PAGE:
Thursday, January 25, 2007

I still haven't seen "Babel" with supporting actress nominee Rinko Kikuchi. The Oscar buzz is

"Will the long-overlooked Martin Scorsese finally win his Oscar this year? The nominations bring us a reprise of yet another faceoff between two great veteran directors, Clint Eastwood, who gets better as the years go by, whose "Letters From Iwo Jima" was nominated for best picture, director and original screenplay, and Scorsese, whose "The Departed" was nominated for best picture, director and adapted screenplay." --Roger Ebert

"Little Miss Sunshine" would fall apart like a house of cards without Alan Arkin's outstanding performance. Otherwise, it's not Oscar-worthy. I doubt I'll see Eastwood's latest. There's an element of what he does that reminds me of Ron Howard's films. I don't need everything tied up like a neat little package for me and I know life is sad. Eastwood is too literal-minded for me. He's not making magic or myth. Scorsese does this routinely. In fact I think he subconsciously has attempted the blockbuster against his better judgment a time or two (think "Casino," blech). By the way, I love Cate Blanchett.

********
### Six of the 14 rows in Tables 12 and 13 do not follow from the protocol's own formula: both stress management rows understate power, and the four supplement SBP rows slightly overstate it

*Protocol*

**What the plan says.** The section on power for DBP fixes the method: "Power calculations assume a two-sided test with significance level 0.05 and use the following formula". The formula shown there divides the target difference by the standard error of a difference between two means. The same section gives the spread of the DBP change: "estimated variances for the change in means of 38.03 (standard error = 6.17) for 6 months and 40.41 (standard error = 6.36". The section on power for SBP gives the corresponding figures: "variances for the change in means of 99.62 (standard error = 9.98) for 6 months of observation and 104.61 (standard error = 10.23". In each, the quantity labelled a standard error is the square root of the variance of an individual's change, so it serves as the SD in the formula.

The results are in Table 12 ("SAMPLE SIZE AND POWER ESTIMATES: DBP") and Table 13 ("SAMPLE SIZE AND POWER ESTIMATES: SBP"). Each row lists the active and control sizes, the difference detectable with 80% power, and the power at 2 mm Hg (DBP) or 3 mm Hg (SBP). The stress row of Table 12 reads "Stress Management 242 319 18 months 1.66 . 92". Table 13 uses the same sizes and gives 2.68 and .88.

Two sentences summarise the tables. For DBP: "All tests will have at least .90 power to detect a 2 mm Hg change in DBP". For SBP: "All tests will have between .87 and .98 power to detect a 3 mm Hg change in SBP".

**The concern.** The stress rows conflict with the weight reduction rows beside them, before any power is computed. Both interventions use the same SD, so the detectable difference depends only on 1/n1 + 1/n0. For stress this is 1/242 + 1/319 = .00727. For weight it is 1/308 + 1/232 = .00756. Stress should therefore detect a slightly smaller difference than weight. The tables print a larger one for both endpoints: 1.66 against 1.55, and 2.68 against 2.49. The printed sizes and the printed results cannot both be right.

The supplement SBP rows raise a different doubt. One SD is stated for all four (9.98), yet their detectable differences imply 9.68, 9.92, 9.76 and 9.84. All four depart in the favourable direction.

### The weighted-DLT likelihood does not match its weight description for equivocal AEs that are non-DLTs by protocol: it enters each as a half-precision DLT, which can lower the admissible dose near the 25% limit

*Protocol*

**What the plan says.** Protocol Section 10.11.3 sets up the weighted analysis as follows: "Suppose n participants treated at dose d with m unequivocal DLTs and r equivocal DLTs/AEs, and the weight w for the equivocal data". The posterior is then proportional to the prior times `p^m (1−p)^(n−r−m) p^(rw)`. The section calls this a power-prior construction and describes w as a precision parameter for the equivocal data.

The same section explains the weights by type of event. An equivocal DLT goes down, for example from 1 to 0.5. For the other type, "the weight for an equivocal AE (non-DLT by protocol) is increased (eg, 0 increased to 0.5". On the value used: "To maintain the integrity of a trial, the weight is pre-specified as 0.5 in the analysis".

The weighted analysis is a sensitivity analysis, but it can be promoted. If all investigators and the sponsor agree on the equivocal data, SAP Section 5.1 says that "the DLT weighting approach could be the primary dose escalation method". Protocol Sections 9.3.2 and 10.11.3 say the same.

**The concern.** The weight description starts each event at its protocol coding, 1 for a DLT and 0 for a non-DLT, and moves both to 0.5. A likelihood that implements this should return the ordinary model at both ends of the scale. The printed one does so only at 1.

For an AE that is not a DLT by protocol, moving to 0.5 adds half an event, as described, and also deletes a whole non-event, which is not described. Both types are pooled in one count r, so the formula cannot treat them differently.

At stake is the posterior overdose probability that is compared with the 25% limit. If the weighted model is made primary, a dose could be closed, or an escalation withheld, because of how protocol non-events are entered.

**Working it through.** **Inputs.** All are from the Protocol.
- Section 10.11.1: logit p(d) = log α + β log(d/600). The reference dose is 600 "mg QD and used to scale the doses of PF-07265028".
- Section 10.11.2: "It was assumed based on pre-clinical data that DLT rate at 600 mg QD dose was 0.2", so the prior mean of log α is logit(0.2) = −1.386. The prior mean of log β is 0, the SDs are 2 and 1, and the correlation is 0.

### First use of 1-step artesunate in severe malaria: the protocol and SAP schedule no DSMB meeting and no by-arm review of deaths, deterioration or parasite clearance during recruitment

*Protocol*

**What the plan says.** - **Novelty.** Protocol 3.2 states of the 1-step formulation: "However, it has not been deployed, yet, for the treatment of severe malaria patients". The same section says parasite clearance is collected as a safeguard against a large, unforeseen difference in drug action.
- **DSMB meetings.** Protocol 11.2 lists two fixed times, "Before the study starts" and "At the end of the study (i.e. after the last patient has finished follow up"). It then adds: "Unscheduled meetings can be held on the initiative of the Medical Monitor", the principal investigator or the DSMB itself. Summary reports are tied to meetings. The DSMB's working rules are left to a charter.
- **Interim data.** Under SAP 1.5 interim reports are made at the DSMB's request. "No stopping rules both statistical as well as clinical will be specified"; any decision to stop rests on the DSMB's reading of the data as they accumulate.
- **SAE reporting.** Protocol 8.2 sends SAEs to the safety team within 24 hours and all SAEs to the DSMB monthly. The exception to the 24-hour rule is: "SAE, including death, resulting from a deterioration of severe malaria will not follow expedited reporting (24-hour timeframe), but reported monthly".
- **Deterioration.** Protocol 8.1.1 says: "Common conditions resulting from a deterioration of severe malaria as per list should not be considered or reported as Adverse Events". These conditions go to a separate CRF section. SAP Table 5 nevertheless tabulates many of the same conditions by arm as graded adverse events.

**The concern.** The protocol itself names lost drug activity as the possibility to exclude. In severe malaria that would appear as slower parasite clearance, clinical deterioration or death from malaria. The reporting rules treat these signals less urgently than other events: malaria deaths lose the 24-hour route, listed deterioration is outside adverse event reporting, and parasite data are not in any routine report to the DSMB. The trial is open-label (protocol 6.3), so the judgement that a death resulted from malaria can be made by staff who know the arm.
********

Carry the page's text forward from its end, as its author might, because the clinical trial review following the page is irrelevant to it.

David Lynch will be downtown tomorrow pushing his new book and I'll probably head down to catch a glimpse of him. My favorite directors, tho, will always be Fellini, Truffaut, Godard, Kurosawa, and yes, George Lucas. I remember when I saw "Star Wars" for the first time and walked out into the parking lot afterward--it made me look up at the sky and really think differently for a moment about the possibilities. There hasn't been too many films that have made me really step back for a minute in awe. "Citizen Kane" grew on me slowly, but it is the most amazing film America has produced I think. "The Wizard of Oz" is legendary for its mythmaking iconography. Did I mention that I love Cate Blanchett? "Rebel Without a Cause" is a case study in teenage isolation. There's a unique quality to James Dean's performance because he isn't really acting. I think Sofia Coppola may be the director to watch in the near future. "Lost in Translation" is eminently watchable. And now that Woody Allen is MIA, who's going to define our particular brand of American neurosis? The Coen brothers have taken shots at it, but some of their attempts, although hilarious, (Lebowski, Raising Arizona) are a bit like cartoons on a certain level. Hands down, the worst director is still Paul Verhoeven...I'm still chuckling that someone had the idea to put out a "V.I.P. Edition" of "Showgirls."

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